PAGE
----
But the party caused a rift between Gersten and Joe Papp. Papp became angry that so much had happened–and so much money had been spent–behind his back. And it didn't help that John Guare wrote an extremely funny but definitely biting skit about the Public that did not present Gail Merrifield Papp in a good light. (If I remember correctly, at one point she was depicted curled up in an office chair sucking her thumb.) Joe Papp was said to be furious about the insult to his wife. That party was the beginning of the end of Papp and Gersten's long and incredibly successful relationship.
Here's what Ms. Papp wrote about the evening in this memoir (page 152):
While one can infer some subtle snark in there, her version of the tale is so sanitized that I began to doubt my memory. I therefore referred to Free for All: Joe Papp, The Public, and the Greatest Theater Story Ever Told, a fabulous oral history based on interviews with Joe Papp, Bernard Gerstein, George C. Scott, Meryl Streep, Mike Nichols, Kevin Kline, James Earl Jones, David Rabe, Jerry Stiller, Tommy Lee Jones, Wallace Shawn, dozens of others, and Gail Merrifield Papp herself. The book supports my memory in terms of Joe Papp's eventual anger at Gersten and the controversy around the skit. While it certainly makes sense that Ms. Papp doesn't want to revisit that unpleasant event and its fallout, this is not the only case of her omitting or smoothing over difficult times in Public/Private.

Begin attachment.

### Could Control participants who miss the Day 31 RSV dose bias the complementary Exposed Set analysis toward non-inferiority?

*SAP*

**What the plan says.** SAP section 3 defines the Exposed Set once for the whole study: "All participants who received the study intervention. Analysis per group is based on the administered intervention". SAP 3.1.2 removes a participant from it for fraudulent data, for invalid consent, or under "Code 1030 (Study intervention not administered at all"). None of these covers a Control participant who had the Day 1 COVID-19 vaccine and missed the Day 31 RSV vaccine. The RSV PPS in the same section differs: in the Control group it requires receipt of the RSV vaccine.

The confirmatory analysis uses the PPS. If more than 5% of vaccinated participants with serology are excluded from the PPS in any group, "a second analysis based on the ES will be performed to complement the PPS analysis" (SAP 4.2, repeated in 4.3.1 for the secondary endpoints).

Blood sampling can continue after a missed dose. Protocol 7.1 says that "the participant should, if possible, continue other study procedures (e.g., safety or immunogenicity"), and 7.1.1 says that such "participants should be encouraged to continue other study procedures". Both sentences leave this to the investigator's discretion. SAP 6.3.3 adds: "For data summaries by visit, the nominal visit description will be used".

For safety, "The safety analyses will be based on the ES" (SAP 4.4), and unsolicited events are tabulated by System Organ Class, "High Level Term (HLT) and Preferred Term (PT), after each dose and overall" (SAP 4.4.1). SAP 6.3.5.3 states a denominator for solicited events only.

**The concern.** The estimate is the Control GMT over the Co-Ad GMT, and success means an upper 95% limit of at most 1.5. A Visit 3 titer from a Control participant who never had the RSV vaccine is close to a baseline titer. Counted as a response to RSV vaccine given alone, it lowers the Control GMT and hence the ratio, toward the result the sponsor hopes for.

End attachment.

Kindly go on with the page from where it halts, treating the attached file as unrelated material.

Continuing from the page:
Interestingly, Ms. Papp is also modest about her importance to the Public. For example, although she discusses her role in shepherding The Normal Heart into existence as a stageable play, she certainly doesn't hint that her contribution was anything like (the famously crabby) Larry Kramer describes in Free for All:
Overall, Public/Private is what it is: a memory piece, emotionally based, that does a better job of sharing feelings about things than depicting the things themselves. It remains worth reading for its immediacy, character sketches, and great anecdotes. It also features a wonderful array of pictures (black-and-white and color), an index, a bibliography, and long lists of the people who acted, wrote, directed, and designed at Joe Papp's Public Theater. Perhaps most importantly, Gail Merrifield Papp is a top-notch writer with a unique and entertaining way with words.
Public/Private: My Life with Joe Papp at the Public Theater